“Because we are paid so little, as we kind of live in this situation of precarity, we haven't had a chance to save,” said Joseph Richards, a Ph.D. student and graduate teaching assistant in the Department of Communication. “We don’t have the same financial support and resources that other people have. Our stipends only really allow us to scrape by.”
Ampson Hagan, a Ph.D. candidate in anthropology, wrote the original draft of the letter at the beginning of April. A group of about a dozen graduate workers then collaborated to revise and edit the statement, Dulken, who helped create the letter, said.
Hagan said the statement of demands was intentionally sent to University leaders following Graduate and Professional Student Appreciation Week, which was held April 6 to 10. This timing was to call attention to discrepancies in the way the University claims to value graduate students while not reflecting this concern in its actions, Hagan said.
“Appreciation doesn’t pay anyone’s rent," Hagan said "Appreciation doesn’t make anyone feel safe in this particular time or actually be cared for, appreciation comes in lieu of material items that we need for life — that’s inadequate and also like a slap in the face."
The first and most important demand listed is a cost of living adjustment to UNC’s graduate worker service stipend, Dulken said. The statement asks for a 75 percent increase to bring the stipend to $26,790 — the estimated living wage in Orange County.
The letter also demands additional time and funding for students to complete degrees due to disruptions to and an inability to continue scholarly activity during the pandemic. For example, Dulken said she cannot access the archives she needs to complete her work. Sean Hernández Adkins, a Ph.D. student in the School of Education, said taking care of his toddler full time has also limited his academic progress.
Another demand asks the University to offer a minimum of $3,000 in summer funding solutions. Contracted on nine-month stipends, Richards said many graduate workers rely on summer internships, grants, fellowships and jobs that have diminished significantly in response to COVID-19.
Richards said the summer job they secured has since been eliminated, making their financial situation more unstable.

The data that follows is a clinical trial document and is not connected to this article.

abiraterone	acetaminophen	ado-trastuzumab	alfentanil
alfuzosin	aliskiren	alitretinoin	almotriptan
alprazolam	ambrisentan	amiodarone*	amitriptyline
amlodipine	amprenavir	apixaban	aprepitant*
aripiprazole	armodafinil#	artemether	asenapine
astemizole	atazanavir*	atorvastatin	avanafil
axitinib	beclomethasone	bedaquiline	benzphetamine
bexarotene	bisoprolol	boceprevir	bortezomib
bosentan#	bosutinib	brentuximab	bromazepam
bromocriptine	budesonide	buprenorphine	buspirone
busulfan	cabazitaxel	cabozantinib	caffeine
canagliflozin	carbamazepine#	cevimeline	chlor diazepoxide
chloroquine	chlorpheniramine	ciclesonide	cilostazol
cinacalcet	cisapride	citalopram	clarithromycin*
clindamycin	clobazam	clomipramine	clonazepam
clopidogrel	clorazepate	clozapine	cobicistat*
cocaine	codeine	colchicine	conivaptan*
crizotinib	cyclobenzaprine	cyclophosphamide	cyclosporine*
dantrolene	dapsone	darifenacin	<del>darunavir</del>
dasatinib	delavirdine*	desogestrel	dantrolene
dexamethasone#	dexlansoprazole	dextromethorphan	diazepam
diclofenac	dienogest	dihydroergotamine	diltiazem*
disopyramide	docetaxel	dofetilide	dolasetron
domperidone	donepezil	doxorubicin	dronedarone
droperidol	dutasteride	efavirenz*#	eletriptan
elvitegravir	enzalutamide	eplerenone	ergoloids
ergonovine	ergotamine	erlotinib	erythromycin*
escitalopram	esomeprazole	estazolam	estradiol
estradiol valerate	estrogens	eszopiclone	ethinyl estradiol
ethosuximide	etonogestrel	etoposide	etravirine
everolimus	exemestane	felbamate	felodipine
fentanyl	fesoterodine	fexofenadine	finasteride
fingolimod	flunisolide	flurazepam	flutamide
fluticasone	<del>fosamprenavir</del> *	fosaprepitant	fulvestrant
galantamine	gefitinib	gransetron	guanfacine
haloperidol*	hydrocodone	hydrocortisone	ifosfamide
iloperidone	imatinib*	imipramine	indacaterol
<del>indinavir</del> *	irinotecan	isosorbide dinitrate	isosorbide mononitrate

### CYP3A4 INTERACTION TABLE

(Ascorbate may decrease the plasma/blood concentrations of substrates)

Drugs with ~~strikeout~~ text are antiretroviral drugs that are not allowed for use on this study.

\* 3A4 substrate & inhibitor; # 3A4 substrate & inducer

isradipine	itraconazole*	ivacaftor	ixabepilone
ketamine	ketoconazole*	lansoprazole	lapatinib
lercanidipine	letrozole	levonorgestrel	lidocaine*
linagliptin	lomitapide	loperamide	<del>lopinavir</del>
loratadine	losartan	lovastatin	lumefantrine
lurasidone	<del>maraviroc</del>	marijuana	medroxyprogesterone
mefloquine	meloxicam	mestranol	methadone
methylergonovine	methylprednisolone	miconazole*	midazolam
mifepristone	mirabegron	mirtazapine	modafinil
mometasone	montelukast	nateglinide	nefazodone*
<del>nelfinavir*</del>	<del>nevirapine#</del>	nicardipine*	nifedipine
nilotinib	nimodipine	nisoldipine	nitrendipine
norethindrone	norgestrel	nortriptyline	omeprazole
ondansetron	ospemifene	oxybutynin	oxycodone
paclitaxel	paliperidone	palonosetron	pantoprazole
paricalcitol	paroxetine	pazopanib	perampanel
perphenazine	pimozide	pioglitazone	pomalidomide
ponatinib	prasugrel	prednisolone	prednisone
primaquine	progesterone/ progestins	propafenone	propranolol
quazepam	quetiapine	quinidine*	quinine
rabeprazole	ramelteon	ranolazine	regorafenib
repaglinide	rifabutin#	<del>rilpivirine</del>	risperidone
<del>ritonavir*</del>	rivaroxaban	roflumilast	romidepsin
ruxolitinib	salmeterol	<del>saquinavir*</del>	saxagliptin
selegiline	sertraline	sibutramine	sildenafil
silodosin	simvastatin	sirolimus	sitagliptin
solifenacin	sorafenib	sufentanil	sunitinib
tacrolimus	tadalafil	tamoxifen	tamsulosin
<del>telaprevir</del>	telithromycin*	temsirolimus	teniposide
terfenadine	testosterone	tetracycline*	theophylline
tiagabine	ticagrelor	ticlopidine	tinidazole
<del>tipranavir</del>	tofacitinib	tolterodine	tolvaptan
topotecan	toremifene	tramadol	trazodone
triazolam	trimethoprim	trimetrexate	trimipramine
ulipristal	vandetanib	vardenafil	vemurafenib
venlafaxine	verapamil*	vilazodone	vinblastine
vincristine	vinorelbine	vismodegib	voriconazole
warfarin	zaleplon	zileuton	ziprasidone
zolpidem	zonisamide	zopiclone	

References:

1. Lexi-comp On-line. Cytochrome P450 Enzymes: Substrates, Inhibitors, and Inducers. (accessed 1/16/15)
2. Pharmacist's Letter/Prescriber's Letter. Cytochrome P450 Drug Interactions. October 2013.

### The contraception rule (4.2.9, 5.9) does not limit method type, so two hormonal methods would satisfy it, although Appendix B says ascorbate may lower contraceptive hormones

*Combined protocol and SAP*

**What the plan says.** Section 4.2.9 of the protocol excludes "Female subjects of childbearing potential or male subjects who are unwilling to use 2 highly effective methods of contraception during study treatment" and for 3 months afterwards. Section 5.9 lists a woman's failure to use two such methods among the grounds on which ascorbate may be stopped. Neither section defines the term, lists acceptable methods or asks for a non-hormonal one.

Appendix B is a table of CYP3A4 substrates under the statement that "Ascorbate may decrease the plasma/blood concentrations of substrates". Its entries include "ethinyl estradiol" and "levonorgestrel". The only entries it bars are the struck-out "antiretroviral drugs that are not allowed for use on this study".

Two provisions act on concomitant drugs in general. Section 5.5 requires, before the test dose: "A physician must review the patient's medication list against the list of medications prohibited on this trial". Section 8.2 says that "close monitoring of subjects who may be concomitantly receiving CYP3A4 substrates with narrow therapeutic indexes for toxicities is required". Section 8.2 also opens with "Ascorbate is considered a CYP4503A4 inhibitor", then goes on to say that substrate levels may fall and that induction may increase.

Katelyn Campbell, a Ph.D. student and graduate teaching assistant in the Department of American Studies, said ideally the University will meet all the demands listed in the statement.
“They regularly say that Carolina is running because of our work and our research and if we are so essential to the University, the least they can do is meet these base level demands,” Campbell said.
James Sadler, a Ph.D. candidate in the School of Education, said dismissing the demands in the letter due to financial constraints would not be an acceptable response from the University.
Dulken said the organizers of the letter will continue to update the publicly available Google Doc of the letter every time the University responds or offers some kind of solution to what has been proposed.
UNC Media Relations said in an email that the University will provide a response directly to the petitioners.
"The University values the work of our graduate students who help support our instruction and research," it said in the email.
Richards said the letter points to the difficult balance graduate students must find between contributing to the University and supporting themselves.
“I think it is very important for us to have this opportunity to have a genuine, deep, difficult and important discussion about how we are going to make things better and more sustainable so we can continue doing what we love — supporting the University, doing our research, going out there teaching — while also not teetering financially every day,” Richards said.